In 2008, Colombia passed Law 1257, comprehensive gender-rights legislation, which made domestic violence a crime and outlined protections and guarantees for female victims, including a right to housing, food, and transportation. ‘Colombia is one of the countries with the best women’s-rights laws in the hemisphere,’ said Jineth Bedoya, a renowned journalist at El Tiempo, Colombia’s largest daily newspaper. ‘The problem is that they aren’t properly implemented.’ Survivors are discouraged, even bullied, by the police, the family commissioner’s office, or the local prosecutor.

So many decades after the Women’s Liberation Movement launched in the 1960’s, you’d think ending violence against women would be a pretty simple and straightforward campaign. But, as Araya stresses, “There is still a very entrenched, macho culture.”

A story Salazar tells at the beginning of the article paints the depressing picture:

Bruno Fernandes de Souza, a Brazilian goalkeeper, was convicted in 2010 to 22 years in prison for murdering his girlfriend and feeding her remains to his dogs. After the courts had failed to rule on his appeal for several years, Bruno was briefly released last year. A second-division Brazilian team signed him within a month, and he played in five games to chants of ‘We are all Bruno.’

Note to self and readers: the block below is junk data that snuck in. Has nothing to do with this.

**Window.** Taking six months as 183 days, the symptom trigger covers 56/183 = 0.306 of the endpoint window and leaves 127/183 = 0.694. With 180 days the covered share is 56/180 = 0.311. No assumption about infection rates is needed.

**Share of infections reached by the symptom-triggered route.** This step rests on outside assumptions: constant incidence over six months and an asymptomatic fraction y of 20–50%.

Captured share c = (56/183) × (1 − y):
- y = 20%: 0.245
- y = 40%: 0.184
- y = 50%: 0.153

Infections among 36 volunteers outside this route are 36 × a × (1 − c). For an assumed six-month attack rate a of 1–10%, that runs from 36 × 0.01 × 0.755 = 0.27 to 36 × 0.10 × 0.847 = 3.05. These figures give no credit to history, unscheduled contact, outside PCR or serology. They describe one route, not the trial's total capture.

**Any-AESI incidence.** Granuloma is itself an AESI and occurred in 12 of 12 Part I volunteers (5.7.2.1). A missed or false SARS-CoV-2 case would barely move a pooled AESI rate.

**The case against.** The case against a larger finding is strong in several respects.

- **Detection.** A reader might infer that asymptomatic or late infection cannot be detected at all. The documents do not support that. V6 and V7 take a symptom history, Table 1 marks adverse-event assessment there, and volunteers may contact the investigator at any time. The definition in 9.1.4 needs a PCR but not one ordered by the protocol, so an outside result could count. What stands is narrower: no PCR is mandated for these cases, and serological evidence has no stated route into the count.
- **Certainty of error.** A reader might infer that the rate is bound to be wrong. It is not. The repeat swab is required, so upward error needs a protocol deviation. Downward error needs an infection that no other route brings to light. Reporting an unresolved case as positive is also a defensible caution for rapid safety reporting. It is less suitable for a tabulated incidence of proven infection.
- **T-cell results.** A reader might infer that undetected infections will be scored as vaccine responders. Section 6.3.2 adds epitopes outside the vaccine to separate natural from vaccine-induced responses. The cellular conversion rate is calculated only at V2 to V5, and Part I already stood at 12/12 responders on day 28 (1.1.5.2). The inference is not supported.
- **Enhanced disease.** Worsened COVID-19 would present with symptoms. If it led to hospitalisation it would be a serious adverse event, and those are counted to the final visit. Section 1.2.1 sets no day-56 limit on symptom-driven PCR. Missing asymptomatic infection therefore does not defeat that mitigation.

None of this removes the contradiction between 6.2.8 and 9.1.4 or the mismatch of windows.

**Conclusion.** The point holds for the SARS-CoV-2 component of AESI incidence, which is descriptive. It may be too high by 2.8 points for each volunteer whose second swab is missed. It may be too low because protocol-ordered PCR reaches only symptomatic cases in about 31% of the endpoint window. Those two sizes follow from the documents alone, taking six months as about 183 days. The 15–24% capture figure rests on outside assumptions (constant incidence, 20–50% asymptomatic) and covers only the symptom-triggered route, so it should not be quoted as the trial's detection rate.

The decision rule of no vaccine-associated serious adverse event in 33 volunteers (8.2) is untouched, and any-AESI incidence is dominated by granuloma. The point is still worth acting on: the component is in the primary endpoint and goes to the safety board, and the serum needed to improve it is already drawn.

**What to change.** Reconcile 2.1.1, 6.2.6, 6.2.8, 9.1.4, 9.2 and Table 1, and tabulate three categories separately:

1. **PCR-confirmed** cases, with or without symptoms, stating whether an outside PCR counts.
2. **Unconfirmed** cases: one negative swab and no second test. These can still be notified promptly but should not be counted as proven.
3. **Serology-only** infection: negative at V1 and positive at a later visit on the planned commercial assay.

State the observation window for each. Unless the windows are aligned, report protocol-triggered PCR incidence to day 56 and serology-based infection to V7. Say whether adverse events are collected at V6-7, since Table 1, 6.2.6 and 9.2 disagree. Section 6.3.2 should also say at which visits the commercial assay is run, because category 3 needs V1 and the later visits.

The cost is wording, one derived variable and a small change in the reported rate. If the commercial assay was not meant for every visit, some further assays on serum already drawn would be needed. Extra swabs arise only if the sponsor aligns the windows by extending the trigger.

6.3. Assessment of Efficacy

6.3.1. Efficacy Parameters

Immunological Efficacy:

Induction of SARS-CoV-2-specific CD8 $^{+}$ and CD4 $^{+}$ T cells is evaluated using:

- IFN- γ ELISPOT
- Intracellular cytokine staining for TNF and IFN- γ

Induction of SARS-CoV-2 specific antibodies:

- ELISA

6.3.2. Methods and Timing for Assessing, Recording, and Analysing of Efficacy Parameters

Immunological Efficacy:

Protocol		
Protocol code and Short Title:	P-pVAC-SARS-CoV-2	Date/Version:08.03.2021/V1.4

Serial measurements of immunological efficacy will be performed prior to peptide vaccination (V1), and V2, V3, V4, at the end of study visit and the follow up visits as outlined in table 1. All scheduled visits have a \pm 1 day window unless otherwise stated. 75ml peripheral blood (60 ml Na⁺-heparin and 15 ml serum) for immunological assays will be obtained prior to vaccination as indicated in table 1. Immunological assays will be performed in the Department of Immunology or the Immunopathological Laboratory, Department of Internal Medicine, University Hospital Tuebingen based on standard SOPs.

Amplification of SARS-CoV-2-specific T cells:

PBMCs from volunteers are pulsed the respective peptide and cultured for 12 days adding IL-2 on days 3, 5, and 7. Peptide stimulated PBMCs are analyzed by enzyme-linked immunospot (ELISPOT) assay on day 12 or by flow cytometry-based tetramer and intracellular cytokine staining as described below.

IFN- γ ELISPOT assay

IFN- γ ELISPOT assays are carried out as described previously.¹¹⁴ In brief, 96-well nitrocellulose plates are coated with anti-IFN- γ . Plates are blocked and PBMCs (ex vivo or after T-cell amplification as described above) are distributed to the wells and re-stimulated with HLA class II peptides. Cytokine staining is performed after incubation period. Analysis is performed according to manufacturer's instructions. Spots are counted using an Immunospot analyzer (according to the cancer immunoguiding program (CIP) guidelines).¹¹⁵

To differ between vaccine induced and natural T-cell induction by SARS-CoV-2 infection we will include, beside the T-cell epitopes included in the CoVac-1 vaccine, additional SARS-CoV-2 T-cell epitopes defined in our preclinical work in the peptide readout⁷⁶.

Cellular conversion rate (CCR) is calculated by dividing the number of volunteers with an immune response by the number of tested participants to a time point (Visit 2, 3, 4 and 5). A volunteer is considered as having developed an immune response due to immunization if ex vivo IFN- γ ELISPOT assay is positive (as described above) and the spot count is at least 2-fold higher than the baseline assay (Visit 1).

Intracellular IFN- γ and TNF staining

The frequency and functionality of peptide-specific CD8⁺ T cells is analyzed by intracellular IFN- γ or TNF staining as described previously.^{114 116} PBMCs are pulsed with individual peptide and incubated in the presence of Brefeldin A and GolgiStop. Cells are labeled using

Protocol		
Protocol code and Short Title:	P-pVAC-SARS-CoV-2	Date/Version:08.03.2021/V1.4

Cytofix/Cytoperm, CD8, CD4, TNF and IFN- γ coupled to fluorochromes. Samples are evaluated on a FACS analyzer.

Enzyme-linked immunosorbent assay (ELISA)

I’ve never hit a woman; I’m very proud of that. I’m not a violent person to begin with, and in fact, at least a few of the fights I’ve been with have involved me defending a women against violent, shameless men. My father used to beat my mother (before she left him), and I can remember once trying to get him to stop: he was beating her with the power twister bar he worked out with, but I was just too little to do any good. I’ve never understood how a man could use his superior strength to beat or otherwise overpower a woman, or how any much stronger person, man or woman, can use violence against a much weaker person. It just never seemed fair to me. Might never makes right.

One day soon, I hope, my fellow men will realize that being a man means much more than physical strength and violence–that part of being a man means having a deep and abiding respect for women.

 

Featured image: Dawn Huczek/Flickr

A Chicago writer now floating on the edge of Las Vegas, Hector is the editor and publisher of Enclave, as well as a guest columnist for Chile’s Prensa Irreverente. He is the former deputy editor for Latino Rebels, as well as the former managing editor for Gozamos, a Latino "artivist" site based in his hometown. He has contributed to RedEye, a Chicago daily geared toward millennials, and La Respuesta, a New York-based site for the Puerto Rican Diaspora, plus a number of publications, including the Huffington Post. He studied history at the University of Illinois-Chicago, where his focus was on ethnic relations in the United States.